British public willing to switch banks over poor environmental and social investments

38% of British adults would likely change banks if their bank invested in fossil fuel-intensive companies

ShareAction’s recent poll revealed the British public’s concern over their financial providers’ investment practices, prompting calls for institutional investors to limit financing for companies with adverse environmental impacts.

The survey reveals that 38% of British adults would likely change banks if their bank invested in fossil fuel-intensive companies, while 32% would be less inclined to switch if their bank invested in net-zero carbon emission companies.

Additionally, 54% of the respondents would consider switching banks if their bank invested in businesses with inadequate labour and human rights standards.

Almost three-quarters (73%) desired greater consideration for the social and environmental impact of investments, alongside financial returns.

More than half (52%) expressed interest in knowing more about their financial service providers’ investments, yet the majority (83%) admitted knowing little or nothing about where their money is invested.

ShareAction’s head of the banking programme Jeanne Martin said: “It’s clear that the public has a strong moral compass when it comes to how their money is being invested.

“We need to see banks step up and use their influence as financiers to steer companies away from practices that are violating human rights, damaging our vital ecosystems and escalating the climate crisis.”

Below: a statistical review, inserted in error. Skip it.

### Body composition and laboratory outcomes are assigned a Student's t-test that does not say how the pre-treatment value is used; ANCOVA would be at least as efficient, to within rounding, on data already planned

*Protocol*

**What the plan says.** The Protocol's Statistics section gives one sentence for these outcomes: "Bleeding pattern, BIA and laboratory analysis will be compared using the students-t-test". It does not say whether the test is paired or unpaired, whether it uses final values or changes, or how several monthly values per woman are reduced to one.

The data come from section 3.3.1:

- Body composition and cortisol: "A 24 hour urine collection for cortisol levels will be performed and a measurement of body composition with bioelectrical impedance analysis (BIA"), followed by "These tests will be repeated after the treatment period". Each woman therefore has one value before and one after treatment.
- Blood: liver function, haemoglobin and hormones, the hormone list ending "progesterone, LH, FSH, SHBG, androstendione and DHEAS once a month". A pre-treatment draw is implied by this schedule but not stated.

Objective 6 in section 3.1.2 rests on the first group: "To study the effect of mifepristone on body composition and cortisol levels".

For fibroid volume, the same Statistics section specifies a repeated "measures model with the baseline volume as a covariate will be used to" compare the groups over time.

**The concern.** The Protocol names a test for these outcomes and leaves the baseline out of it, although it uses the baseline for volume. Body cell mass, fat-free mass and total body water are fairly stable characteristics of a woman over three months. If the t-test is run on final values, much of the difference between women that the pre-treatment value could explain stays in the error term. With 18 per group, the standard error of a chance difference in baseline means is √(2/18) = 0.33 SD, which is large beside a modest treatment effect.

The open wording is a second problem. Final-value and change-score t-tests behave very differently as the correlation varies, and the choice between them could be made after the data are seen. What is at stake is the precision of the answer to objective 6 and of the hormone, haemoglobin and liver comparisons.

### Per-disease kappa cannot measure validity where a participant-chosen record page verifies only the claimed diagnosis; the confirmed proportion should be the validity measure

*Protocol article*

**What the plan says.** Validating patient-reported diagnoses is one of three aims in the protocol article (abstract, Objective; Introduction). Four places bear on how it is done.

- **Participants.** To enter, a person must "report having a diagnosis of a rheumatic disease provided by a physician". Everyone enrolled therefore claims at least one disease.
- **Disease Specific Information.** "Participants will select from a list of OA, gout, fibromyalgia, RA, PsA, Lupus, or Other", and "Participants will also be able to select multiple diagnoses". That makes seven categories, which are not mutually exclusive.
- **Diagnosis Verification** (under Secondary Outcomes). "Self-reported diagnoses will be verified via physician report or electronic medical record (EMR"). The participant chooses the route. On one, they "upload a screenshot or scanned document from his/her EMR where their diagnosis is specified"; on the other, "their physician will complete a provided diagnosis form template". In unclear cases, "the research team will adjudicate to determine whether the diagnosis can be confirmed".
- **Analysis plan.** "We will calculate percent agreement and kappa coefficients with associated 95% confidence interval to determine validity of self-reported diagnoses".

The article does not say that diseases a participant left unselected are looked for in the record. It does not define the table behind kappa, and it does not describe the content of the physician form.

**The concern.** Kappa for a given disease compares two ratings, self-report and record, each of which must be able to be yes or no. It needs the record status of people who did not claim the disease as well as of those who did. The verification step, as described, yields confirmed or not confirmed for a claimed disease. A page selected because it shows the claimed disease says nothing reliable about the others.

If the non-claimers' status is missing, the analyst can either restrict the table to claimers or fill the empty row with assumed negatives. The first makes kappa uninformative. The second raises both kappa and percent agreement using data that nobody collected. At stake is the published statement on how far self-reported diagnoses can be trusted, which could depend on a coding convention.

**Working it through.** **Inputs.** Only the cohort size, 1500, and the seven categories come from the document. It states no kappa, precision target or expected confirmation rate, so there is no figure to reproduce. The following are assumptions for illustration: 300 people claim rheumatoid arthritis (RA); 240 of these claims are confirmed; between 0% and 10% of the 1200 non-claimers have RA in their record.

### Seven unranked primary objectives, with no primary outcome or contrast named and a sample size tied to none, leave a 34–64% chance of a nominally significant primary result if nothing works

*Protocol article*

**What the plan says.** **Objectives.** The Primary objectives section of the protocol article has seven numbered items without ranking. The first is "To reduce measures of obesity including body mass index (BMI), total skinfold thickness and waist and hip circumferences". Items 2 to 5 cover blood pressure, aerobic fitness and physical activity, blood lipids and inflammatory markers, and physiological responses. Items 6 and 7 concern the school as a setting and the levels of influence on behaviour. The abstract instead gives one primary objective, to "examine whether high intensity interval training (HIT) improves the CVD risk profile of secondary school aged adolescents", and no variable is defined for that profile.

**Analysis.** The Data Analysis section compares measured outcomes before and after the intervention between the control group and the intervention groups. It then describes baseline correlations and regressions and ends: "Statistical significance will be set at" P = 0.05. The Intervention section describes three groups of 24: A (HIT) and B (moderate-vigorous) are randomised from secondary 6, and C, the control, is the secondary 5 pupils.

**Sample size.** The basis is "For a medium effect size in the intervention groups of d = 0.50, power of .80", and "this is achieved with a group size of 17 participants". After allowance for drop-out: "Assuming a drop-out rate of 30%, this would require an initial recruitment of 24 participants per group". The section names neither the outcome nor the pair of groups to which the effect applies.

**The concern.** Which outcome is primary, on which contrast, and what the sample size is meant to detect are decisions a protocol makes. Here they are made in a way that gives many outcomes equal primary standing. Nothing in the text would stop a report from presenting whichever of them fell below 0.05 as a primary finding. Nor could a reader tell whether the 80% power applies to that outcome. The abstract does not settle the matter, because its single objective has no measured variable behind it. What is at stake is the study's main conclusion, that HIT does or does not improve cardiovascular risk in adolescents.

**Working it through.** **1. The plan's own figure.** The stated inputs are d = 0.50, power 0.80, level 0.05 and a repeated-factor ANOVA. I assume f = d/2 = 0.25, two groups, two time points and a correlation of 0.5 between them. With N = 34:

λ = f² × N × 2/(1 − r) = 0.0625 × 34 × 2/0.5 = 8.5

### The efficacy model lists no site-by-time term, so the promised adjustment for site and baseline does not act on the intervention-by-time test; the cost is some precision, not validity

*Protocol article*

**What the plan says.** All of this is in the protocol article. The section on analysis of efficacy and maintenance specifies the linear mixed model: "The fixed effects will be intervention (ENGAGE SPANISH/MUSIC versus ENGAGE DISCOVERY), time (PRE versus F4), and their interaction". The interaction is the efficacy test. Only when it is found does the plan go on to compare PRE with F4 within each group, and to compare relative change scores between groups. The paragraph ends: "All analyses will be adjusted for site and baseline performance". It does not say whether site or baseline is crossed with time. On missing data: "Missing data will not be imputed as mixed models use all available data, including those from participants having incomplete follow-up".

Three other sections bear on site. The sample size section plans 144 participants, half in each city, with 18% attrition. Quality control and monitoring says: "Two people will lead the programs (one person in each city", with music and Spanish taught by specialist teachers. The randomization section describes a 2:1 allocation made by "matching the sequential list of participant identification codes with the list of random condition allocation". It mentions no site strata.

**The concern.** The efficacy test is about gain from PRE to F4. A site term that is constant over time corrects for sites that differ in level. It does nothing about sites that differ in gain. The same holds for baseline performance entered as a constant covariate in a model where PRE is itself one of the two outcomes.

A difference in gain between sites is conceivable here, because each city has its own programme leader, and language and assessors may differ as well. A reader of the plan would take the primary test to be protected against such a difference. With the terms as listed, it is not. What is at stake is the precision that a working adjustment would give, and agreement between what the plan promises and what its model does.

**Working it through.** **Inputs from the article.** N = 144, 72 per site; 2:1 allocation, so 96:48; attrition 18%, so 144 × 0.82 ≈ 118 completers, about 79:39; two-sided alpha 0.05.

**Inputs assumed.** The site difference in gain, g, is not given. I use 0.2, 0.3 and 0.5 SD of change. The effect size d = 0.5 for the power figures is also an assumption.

In 2022, the world’s 60 largest banks offered $150bn to the top 100 companies involved in fossil fuel expansion, according to the latest Banking on Climate Chaos report.

Guidance on ‘responsible investment’

The survey was conducted in conjunction with the introduction of ShareAction’s new definition of ‘responsible investment’, seeking to enhance standards within the financial industry to combat greenwashing and deceptive assertions.

Earlier this month, ShareAction committed to releasing a set of technical documents providing guidance on establishing net-zero emissions targets to assist asset managers in adopting and implementing the new definition.

The first guidance manual has set out five expectations for asset managers including advocating for a standardised approach to emissions reporting and interim target setting to facilitate comparison and accountability, reducing the potential for greenwashing.

Furthermore, the guide proposes enhancing transparency about assets not currently included within targets and progress for bringing them into scope, while emphasising the reduction of absolute, real-world emissions.

In addition, it suggests revealing portfolio companies’ contributions to emission targets, promoting deep decarbonisation through support for high-carbon companies’ transition to low-carbon technologies and processes, rather than solely avoiding high-carbon sectors.

Lastly, the manual suggests setting targets that account for geographical and sectoral disparities, prioritising more ambitious goals for companies in developed nations and acknowledging challenges encountered by companies in developing nations.

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